Jailhouse Romeo and Psychic Juliet Push for Retrial to Trade Life Sentence for a Life Together [EXCLUSIVE]

By Tony Sokol

Utah Psychic Pushes for Retrial of Murder Case That Rocked Utah’s Gangland

Nina Morales, who is part of the psychic community in Utah, is trying to reopen a murder case that caused a gang war.

On March 17, 2010 Riqo Mariano Perea was found guilty of two counts of aggravated murder for shooting and killing Sabrina Prieto, 22, and Rosendo Nevarez, 29, and injuring two others at a wedding party at an Ogden home on the night of August 4, 2007. The crime was particularly frightening to the community. Second District Judge Ernie Jones sentenced Perea to life without the possibility of parole. The convicted gunman was made out to be a thug, who fired into an unrespecting, happy party, in a drive-by shooting over some insult to his gang.

“I knew he was innocent before I knew his name,” Morales said. “We met through my cousin. Her husband was cellmates with Riqo. Something caught Riqo’s attention because he asked if I would be interested in being a pen pal. I felt him coming a month before I had the urge to tell my cousin that she needed to connect me with someone her husband knew in prison. Why? I did not know.

“The day she asked me, I knew he and I were destined for each other. In what way I had no clue. I told her how a month prior I wanted to tell her, what I felt. She replied with. ‘Oh, LG ( her husband) actually told me to ask you a month ago but I forgot.’ She asked if I wanted to know his name. I told her no.”

Perea was 19 years old at the time of the shooting. He was a member of the Ogden Trece gang. He confessed that he was the gunman witnesses identified leaning out of the front passenger-side window of a slow moving sport utility vehicle and firing over the roof of the car into the wedding party.

riqo mariano perea
riqo mariano perea

 

Prosecutors claimed Perea shot into the crowd over an insult from a rival gang member.

During closing arguments, Deputy Weber County Attorney Gary Heward told jurors “In the gang world, it’s all about respect, and it’s all about retaliation.” He said “Riqo Perea was going to show he was the biggest and baddest.”

Prosecuting attorney Chris Shaw told jurors that Perea confessed by simply stating “I just did it.”

Defense attorney Randy Richards argued that Parea took the rap on the order of a higher ranking gang member to protect his family and because of threats made by the interrogating detective. All the gang members closed ranks and dropped dime on Perea as the lone shooter.

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During the appeal Attorney Samuel Newton argued that Judge Jones made an error by not allowing a defense expert to testify about why people falsely confess to crimes they did not commit.

Morales believes that justice will ultimately prevail. From the moment she met the convicted gang member, she could not envision him finishing out the sentence as handed down by the court.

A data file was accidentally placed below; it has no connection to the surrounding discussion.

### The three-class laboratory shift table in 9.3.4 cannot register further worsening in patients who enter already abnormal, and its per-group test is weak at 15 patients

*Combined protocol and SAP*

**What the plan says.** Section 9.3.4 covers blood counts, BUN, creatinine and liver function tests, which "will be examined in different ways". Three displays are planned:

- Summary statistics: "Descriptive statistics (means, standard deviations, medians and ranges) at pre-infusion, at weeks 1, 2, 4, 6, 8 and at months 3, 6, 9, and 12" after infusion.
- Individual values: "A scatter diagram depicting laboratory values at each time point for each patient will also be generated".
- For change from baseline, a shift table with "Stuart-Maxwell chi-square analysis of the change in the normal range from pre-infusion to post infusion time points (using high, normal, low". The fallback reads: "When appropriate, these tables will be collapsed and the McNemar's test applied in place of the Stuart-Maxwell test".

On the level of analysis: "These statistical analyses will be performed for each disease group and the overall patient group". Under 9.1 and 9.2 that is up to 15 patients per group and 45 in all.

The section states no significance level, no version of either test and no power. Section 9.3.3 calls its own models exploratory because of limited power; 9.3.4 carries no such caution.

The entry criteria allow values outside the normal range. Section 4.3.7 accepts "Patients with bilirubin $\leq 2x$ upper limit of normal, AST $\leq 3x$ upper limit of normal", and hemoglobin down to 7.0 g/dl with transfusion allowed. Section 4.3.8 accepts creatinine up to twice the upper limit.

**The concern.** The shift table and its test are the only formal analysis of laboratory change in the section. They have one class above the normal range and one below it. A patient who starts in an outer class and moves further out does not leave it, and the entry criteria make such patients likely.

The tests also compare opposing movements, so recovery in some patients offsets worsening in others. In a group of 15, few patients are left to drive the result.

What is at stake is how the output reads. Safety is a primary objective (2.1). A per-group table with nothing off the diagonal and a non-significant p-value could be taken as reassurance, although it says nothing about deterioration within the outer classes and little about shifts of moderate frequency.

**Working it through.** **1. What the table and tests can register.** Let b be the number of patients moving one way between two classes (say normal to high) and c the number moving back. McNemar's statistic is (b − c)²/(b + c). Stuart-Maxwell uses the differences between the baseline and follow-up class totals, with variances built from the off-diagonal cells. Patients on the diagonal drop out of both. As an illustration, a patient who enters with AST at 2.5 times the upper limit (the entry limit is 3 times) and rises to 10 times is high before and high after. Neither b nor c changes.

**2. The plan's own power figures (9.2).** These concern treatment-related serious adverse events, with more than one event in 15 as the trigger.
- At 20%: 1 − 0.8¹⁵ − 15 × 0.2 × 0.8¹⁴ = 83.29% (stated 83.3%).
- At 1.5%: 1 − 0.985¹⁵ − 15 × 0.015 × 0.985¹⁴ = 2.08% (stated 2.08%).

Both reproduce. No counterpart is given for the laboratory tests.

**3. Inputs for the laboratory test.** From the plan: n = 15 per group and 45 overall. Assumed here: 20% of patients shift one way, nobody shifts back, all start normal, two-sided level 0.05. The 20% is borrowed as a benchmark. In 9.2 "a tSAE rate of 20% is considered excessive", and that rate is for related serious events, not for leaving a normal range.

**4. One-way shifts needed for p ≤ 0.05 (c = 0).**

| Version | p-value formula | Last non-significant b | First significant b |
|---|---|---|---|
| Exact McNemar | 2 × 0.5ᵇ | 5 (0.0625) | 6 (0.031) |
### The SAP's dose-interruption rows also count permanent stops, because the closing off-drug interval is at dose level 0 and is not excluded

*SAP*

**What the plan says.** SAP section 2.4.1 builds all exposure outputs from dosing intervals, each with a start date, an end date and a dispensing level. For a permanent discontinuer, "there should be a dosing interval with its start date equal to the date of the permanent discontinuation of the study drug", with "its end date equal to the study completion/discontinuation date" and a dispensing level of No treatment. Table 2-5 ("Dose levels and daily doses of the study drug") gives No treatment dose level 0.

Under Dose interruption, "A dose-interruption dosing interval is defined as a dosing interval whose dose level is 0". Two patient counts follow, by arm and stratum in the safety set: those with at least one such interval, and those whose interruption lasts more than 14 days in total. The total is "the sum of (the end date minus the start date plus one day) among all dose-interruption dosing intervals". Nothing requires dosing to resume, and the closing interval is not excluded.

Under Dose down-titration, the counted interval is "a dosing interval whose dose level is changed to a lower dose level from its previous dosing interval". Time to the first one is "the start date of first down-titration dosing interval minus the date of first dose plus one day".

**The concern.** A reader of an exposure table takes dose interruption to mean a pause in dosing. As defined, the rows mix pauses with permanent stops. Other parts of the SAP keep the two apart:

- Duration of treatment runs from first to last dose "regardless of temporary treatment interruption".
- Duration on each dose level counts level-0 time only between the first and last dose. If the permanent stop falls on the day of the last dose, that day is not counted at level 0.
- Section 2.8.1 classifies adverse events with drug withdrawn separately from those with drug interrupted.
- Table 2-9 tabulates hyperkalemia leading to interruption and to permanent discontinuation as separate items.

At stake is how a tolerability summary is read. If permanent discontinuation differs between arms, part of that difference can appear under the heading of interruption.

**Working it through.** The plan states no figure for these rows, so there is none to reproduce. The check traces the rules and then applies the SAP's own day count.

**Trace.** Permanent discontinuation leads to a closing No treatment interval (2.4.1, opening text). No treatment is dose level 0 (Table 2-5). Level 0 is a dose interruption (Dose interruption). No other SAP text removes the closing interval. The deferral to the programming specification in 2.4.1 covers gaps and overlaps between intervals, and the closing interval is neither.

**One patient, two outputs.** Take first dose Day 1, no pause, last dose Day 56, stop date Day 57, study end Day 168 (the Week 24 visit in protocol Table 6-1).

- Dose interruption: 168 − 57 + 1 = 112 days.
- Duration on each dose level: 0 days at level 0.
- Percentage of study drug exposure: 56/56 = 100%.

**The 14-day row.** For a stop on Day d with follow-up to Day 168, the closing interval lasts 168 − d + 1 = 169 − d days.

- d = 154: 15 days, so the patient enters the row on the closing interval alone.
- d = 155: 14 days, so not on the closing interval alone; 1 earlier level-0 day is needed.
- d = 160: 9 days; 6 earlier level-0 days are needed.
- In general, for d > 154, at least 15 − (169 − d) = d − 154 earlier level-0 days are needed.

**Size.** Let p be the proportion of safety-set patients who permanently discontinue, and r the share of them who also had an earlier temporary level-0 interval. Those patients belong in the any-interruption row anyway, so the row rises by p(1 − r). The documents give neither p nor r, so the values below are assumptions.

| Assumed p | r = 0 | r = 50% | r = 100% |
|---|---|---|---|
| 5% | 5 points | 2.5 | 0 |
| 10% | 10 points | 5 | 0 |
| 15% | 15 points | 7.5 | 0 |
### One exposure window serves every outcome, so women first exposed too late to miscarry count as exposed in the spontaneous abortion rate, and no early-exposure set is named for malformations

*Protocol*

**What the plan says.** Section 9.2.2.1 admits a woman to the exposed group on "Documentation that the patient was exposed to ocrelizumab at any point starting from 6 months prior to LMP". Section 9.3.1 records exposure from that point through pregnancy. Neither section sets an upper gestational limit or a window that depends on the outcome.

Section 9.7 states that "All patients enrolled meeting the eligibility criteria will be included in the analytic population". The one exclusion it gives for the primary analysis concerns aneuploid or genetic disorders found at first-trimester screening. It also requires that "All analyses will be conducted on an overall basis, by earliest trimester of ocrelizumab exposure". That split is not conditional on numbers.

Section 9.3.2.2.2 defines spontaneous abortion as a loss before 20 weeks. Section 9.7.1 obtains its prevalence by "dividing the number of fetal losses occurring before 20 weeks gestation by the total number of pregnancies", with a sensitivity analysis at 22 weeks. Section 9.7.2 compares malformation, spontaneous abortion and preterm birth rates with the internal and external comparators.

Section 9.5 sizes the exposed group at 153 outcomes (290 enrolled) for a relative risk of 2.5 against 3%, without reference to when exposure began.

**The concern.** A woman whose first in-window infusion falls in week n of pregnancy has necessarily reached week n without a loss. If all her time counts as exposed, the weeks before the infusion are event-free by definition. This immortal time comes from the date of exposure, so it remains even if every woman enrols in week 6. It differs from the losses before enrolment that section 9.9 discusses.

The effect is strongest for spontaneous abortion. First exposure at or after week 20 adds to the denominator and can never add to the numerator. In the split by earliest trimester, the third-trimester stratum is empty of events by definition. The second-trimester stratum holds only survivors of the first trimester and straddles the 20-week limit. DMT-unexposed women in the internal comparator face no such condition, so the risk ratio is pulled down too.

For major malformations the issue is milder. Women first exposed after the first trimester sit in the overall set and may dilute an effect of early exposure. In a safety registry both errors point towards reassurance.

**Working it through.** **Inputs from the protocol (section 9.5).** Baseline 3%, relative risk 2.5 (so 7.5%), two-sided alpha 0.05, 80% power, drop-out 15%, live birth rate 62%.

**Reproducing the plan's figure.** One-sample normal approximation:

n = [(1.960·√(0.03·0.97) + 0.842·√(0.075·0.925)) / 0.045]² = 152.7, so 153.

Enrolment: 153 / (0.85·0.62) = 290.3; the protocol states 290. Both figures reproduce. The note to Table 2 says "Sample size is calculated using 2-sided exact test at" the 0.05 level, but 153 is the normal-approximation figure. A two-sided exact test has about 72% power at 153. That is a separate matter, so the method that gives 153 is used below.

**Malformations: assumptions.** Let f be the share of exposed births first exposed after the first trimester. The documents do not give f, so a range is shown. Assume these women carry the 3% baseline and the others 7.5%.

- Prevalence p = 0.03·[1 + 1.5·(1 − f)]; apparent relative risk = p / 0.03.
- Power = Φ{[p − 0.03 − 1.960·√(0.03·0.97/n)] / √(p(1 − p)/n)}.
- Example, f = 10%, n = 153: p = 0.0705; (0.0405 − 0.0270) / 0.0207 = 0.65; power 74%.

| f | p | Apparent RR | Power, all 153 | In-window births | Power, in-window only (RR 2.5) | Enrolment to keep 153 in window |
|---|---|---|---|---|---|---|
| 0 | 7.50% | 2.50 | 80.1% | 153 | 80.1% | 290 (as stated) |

“The first connection we had was by phone,” Morales explained. “I asked how much time was he doing, five years? He said I could do that standing on my head. I got life. I had to argue with him. There was no way at all he had life. I didn’t see it. Couldn’t see it.

riqo-mariano-perea

“I knew I loved him from that moment but I didn’t want to scare him away,” Morales said. “I know he felt the same magnetism. I was a breath of fresh air to him. I always charged my letters with high energy and love. I think he saw me through different eyes when he read my letters about spirituality. He never had anything to believe in, but when I gave him my view on it. It opened something in him and made him question the things he had been taught.”

Morales has since become very familiar with the case and, more importantly, the inconsistencies that landed Perea in prison.

“There is DNA evidence that places Riqo only in the back seat,” Morales began. “Not the front where the shots came from. There was a reenactment done to show that, from where the vehicle was in the street and the victims were and the place they got shot, do not match up.”

But the jury didn’t hear it.

“That reenactment was not allowed in court,” Morales said.

The jury also didn’t hear conflicting testimony.

“Four witnesses from the opposite gang were willing to testify that he was not the shooter, but only would if the judge closed the court room for safety,” she said. “He refused.”

Perea was also fighting an entire community.

“This shooting started a gang war and the city needed to get someone in custody and charged to put a handle on it,” Morales said. “But you can randomly ask people on the streets and they will say they heard he was innocent.”

Morales also understands why Perea took the rap.

“Riqo confessed, he was threatened that if he didn’t then his little brother and best friend would get charged,” she said. “Riqo thought that he would be able to beat the case anyways because of the evidence and he was innocent but the judge made sure that the jury did not hear any of that evidence.”